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Question 11: A company has a truck with a GVWR under 10,001 pounds towing a trailer with a GVWR under 10,001 pounds. However, the GVWR of the truck added to the GVWR of the trailer is greater than 10,001 pounds. Would the company operating this vehicle in interstate commerce have to comply with the FMCSRs?

Guidance: Section 390.5 of the FMCSRs includes in the definition of CMV a vehicle with a GVWR or GCWR of 10,001 or more pounds. The section further defines GCWR as the value specified by the manufacturer as the loaded weight of a combination (articulated) vehicle. Therefore, if the GVWR of the truck added to the GVWR of the trailer exceeds 10,001 pounds, the driver and vehicle are subject to the FMCSRs.

VII. Regulatory Analyses

E.O. 12866 (Regulatory Planning and Review and DOT Regulatory Policies and Procedures as Supplemented by E.O. 13563)

FMCSA has determined that this proposed rule is not a significant regulatory action within the meaning of Executive Order (E.O.) 12866, as supplemented by E.O. 13563 (76 FR 3821, January 21, 2011), or within the meaning of DOT regulatory policies and procedures (DOT Order 2100.5 dated May 22, 1980; 44 FR 11034, February 2, 1979). While this rule may affect some carriers and drivers not currently subject to some or all of the Federal Motor Carrier Safety Regulations (FMCSRs), the Agency is unable to quantify this effect at this time. This rulemaking only clarifies the definition of GCWR to eliminate confusion surrounding the language of the existing definition and long-standing enforcement practices. The rule will provide clear objective criteria for determining the applicability of the FMCSRs when the GCWR is the deciding factor. The cost, if any, would be borne by motor carriers and drivers that had previously determined by reference to the GCWR wording that their operations were not subject to certain safety regulations, but that would now be required to achieve compliance with the applicable rules. The Agency believes this population to be negligible, and that the costs of the rule would not begin to approach the $100 million annual threshold for economic significance. Moreover, the Agency does not expect the rule to generate substantial congressional or public interest. This proposed rule therefore has not been formally reviewed by the Office of Management and Budget (OMB).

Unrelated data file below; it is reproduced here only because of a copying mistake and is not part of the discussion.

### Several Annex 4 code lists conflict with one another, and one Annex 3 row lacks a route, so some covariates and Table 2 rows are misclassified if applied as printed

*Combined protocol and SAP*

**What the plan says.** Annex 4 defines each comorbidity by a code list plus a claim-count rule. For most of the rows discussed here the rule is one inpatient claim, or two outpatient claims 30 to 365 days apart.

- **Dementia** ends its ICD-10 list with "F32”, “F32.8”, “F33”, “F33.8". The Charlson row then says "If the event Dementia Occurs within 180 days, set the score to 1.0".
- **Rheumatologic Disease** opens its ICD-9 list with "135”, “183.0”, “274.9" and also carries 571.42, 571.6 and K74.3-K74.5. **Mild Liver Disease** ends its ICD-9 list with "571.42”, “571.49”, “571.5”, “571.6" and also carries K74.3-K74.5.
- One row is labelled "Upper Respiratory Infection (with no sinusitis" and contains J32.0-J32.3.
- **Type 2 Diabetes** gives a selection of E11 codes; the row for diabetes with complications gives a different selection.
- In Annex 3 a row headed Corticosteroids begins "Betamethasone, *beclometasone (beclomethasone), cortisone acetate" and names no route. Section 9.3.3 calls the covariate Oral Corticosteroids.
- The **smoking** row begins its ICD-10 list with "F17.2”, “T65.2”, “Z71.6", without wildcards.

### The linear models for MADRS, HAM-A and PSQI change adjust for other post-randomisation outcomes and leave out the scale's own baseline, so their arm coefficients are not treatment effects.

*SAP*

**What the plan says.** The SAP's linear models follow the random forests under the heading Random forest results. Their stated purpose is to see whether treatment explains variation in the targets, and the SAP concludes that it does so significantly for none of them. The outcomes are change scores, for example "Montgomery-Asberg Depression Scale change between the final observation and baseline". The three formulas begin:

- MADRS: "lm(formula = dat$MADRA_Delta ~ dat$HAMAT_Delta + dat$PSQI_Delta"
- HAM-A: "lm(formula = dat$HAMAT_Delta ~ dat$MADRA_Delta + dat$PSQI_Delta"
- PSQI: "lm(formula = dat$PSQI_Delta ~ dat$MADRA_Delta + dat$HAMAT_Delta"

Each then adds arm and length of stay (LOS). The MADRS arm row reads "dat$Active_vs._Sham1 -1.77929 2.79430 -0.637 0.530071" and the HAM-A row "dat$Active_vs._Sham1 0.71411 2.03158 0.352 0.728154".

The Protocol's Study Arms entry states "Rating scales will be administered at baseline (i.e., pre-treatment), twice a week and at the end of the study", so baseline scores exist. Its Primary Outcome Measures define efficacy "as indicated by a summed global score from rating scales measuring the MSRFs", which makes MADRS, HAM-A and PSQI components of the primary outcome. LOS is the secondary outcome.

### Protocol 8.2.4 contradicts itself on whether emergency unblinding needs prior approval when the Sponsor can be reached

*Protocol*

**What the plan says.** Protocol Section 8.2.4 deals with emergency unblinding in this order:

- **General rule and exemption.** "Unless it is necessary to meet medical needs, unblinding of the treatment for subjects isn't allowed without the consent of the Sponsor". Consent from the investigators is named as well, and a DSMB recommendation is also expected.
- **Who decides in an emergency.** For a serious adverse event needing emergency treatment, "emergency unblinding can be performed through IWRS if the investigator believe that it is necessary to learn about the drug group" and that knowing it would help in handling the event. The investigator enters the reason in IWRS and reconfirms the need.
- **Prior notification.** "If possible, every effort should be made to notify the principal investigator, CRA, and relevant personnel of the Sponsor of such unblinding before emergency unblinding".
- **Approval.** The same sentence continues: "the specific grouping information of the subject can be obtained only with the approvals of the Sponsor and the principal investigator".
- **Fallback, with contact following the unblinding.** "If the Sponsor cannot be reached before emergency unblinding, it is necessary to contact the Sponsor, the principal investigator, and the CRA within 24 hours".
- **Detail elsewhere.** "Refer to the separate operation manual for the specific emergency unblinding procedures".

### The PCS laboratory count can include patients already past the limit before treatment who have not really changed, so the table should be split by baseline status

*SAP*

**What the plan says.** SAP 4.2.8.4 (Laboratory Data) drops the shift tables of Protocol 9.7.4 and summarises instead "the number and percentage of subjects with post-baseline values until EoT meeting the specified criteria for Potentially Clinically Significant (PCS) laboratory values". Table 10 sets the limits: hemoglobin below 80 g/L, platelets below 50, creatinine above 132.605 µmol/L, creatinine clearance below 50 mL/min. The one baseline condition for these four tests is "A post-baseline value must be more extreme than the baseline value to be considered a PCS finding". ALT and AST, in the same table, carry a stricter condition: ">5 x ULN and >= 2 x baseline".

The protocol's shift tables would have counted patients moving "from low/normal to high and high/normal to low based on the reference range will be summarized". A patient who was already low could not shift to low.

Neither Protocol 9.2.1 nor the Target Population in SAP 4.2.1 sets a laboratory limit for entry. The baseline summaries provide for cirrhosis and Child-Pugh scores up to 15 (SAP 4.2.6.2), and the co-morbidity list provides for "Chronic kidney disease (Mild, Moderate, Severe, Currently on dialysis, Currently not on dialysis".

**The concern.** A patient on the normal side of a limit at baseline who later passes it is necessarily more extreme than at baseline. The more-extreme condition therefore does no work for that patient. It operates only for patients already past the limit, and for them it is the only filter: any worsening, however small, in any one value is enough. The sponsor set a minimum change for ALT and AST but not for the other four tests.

Regulatory Flexibility Act

The Regulatory Flexibility Act of 1980 (5 U.S.C. 601 et seq.) requires Federal agencies to consider the effects of the regulatory action on small business and other small entities and to minimize any significant economic impact. The term “small entities” comprises small businesses and not-for-profit organizations that are independently owned and operated and are not dominant in their fields and governmental jurisdictions with populations of less than 50,000. Accordingly, DOT policy requires an analysis of the impact of all regulations on small entities and mandates that agencies strive to lessen any adverse effects on these businesses.

Under the Regulatory Flexibility Act, as amended by the Small Business Regulatory Enforcement Fairness Act of 1996 (Title II, Pub. L. 104-121, 110 Stat. 857, March 29, 1996), the proposed rule is not expected to have a significant economic impact on a substantial number of small entities because the proposed rule would only clarify existing rules by providing clear objective criteria for determining the applicability of the FMCSRs when the GCWR is not included on the FMVSS certification label required by NHTSA.

Assistance for Small Entities

Under section 213(a) of the Small Business Regulatory Enforcement Fairness Act of 1996, FMCSA wants to assist small entities in understanding this proposed rule so that they can better evaluate its effects on them and participate in the rulemaking initiative. If the proposed rule would affect your small business, organization, or governmental jurisdiction and you have questions concerning its provisions or options for compliance, please consult the FMCSA personnel listed in the FOR FURTHER INFORMATION CONTACT section of the proposed rule.

Small businesses may send comments on the actions of Federal employees who enforce or otherwise determine compliance with Federal regulations to the Small Business Administration's Small Business and Agriculture Regulatory Enforcement Ombudsman and the Regional Small Business Regulatory Fairness Boards. The Ombudsman evaluates these actions annually and rates each agency's responsiveness to small business. If you wish to comment on actions by employees of FMCSA, call 1-888-REG-FAIR (1-888-734-3247). DOT has a policy ensuring the rights of small entities to regulatory enforcement fairness and an explicit policy against retaliation for exercising these rights.